Unless they are in Infantry, MP or some other combat arms units they're not likely to spend a lot of time firing small arms, at either a target range or a live-fire training range. Let alone be issued live ammunition on a regular basis. The Army, in my experience, is one of the most gun-phobic organizations in existence. Soldiers are assumed to be incompetent and unsafe, and elaborate rituals are enacted to prevent the chance, no matter how miniscule, of someone doing something stupid or criminal with a weapon. I've run ranges for units from other services, and while they're not as phobic, the overall level of knowledge/skill/competence was no higher... Initiative and true understanding of the subject are suppressed in favor of dumbed-down by-the-numbers training designed not to make soldiers good shooters, but to get the maximum number of troops "qualified" in the minimum amount of time and at the minimum cost in ammunition.

In the case of M855 versus M193 it's quite simple for someone to make a mistake. The average troop doesn't know much about ballistics beyond "I put the cartridges in the magazine, and the magazine in the rifle..." Bullet weight and twist rates are a complete mystery to him. If the supply sergeant for a unit with M16A1s doesn't know the difference and just orders some "5.56mm ball" there's a very good chance he's going to get M855. I believe there was a case of this cited here a few weeks ago, involving an Air Force unit with 'A1s being issued M855; they had probably drawn their ammunition from an Army ASP, and it's very likely none of the soldiers or junior NCOs there had ever even seen a round of M193 during their time in service. "They ordered '5.56mm ball' we'll give them '5.56mm ball'" and a pallet of M855 was put on the truck.

Confusing 5.56mm and 7.62mm, when you're holding both in your hands, on a nice sunny day at the range, is difficult.

When it's 0300 and you haven't slept more than 15 or 20 minutes at a stretch for the better part of a week, you've been hauling 50 or 60 pounds of armor and gear around in 100+F heat for days on end, and people are shooting at you and blowing stuff up around you, it's very easy to grab a box of ammunition and try to shove it into a magazine without it registering that it's the wrong caliber.
Link Posted: 9/13/2004 11:41:08 AM EST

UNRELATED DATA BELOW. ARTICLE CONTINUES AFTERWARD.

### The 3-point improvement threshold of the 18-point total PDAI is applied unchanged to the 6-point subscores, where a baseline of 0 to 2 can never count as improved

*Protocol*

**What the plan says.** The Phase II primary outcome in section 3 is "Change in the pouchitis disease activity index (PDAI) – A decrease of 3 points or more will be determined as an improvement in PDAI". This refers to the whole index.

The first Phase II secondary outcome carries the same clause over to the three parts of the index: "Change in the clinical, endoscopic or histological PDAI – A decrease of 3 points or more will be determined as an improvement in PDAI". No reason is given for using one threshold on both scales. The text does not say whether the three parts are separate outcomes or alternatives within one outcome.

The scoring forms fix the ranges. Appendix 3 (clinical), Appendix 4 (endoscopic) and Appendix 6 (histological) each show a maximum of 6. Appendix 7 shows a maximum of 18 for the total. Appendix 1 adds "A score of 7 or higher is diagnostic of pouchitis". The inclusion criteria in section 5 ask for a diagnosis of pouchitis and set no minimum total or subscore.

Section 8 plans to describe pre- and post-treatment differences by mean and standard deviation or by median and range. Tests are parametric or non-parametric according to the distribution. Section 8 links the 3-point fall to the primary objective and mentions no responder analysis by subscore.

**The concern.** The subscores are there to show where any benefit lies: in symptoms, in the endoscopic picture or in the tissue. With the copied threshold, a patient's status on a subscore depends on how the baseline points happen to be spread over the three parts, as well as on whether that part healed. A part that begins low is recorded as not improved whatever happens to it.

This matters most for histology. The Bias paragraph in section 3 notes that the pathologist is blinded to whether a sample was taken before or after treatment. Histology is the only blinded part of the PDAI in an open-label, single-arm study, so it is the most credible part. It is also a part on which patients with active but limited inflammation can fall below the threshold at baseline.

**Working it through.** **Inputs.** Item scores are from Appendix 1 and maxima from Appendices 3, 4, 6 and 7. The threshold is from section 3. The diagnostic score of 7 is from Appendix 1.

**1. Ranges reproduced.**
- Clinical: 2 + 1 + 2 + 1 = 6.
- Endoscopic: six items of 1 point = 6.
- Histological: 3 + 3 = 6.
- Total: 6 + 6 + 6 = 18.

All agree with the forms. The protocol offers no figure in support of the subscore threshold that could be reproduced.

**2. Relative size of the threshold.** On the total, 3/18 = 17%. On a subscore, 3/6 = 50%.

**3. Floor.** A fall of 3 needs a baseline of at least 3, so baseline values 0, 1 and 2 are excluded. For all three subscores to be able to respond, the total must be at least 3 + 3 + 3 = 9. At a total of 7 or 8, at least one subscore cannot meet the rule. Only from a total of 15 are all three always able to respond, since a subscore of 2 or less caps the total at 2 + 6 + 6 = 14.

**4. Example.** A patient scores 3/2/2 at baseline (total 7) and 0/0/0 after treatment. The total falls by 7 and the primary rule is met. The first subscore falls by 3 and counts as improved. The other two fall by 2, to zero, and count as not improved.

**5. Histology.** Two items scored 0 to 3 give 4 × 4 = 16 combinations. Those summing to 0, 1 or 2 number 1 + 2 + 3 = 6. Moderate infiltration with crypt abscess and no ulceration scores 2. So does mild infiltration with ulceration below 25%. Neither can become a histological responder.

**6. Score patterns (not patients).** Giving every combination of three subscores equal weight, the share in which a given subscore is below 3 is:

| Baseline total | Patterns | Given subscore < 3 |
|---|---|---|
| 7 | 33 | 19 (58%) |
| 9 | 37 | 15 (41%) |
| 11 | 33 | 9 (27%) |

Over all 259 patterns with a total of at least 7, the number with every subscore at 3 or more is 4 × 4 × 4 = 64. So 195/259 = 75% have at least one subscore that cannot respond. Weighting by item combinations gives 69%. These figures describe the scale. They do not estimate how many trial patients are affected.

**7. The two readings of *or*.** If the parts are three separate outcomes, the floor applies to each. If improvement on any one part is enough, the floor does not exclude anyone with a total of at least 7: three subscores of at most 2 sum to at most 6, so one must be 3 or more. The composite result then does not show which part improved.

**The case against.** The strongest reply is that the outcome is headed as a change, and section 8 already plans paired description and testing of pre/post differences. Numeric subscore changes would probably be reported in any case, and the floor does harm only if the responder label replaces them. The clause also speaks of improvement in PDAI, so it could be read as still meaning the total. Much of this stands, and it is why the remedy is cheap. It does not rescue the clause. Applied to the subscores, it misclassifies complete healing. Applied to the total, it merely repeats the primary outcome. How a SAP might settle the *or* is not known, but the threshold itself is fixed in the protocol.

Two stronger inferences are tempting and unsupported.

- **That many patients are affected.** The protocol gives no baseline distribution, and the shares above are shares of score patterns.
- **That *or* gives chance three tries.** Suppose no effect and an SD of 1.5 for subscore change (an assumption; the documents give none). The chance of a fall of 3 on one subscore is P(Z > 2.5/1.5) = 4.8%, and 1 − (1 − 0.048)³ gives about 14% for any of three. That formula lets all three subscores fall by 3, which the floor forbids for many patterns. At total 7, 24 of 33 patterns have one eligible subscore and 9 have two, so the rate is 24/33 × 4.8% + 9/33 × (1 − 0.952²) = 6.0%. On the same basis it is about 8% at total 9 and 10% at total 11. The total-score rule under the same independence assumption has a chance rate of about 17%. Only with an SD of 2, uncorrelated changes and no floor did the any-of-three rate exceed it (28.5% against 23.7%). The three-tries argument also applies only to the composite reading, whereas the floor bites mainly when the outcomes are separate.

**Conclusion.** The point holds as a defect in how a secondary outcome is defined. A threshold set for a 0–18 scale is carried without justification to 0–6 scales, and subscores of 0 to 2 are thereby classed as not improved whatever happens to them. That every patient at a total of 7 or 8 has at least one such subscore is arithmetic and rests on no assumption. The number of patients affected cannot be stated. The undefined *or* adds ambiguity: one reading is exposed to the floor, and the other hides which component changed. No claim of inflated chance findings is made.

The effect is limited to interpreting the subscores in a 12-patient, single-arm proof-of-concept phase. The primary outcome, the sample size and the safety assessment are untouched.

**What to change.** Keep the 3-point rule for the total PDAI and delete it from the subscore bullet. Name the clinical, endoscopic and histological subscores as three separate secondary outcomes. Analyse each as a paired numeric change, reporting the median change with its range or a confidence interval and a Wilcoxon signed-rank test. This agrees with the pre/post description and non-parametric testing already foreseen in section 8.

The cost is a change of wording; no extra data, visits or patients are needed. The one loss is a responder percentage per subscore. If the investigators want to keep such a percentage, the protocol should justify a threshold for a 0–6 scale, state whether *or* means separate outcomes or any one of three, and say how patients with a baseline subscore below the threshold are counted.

I read the same article Ahab mentioned. The 5.56 fired in the 6.8 chamber, but didn't extract. Case had to be poked out with a cleaning rod.
Link Posted: 9/13/2004 5:08:44 PM EST
agc, your points are well made but scary to me in the least. I've never been in the military. I have a cousin that was a raven for a period in the air force. And he had been a hunter all his life. But saying that he is on the slow side of things when bullets are concerned. He now hunts with an sks and thinks it's as good as a .308. He claims he can shoot it accurately out to 300 yet I'm pretty sure he's never tried. He has however taken an antelope at 300 with a ruger .223 varmint rifle. When I asked him what bullet he used he didn't know. It must've been a lighter bullet because them rugers have a 1/12 twist. What my point is I'm not sure. I guess my point is, I can see where you're coming from, although I thought basic weaponry was taught in basic training. I've never heard of guys confusing ammo before, even on the battlefield. But of course, I can't know everything. But the real point is, you would think the best trigger pullers in the whole world ought to know a thing or two about the weapons they use, But I guess maybe that's saved for the more elite units????? Yet I'm sure some regular ole soldiers would get on here and prove either you or me wrong, eh?
Link Posted: 9/14/2004 1:19:17 PM EST
Just read a test on the Barrett. Author fired a 5.56 through it. Bullet hit target, brass split, stuck in barrell, had to be tapped out.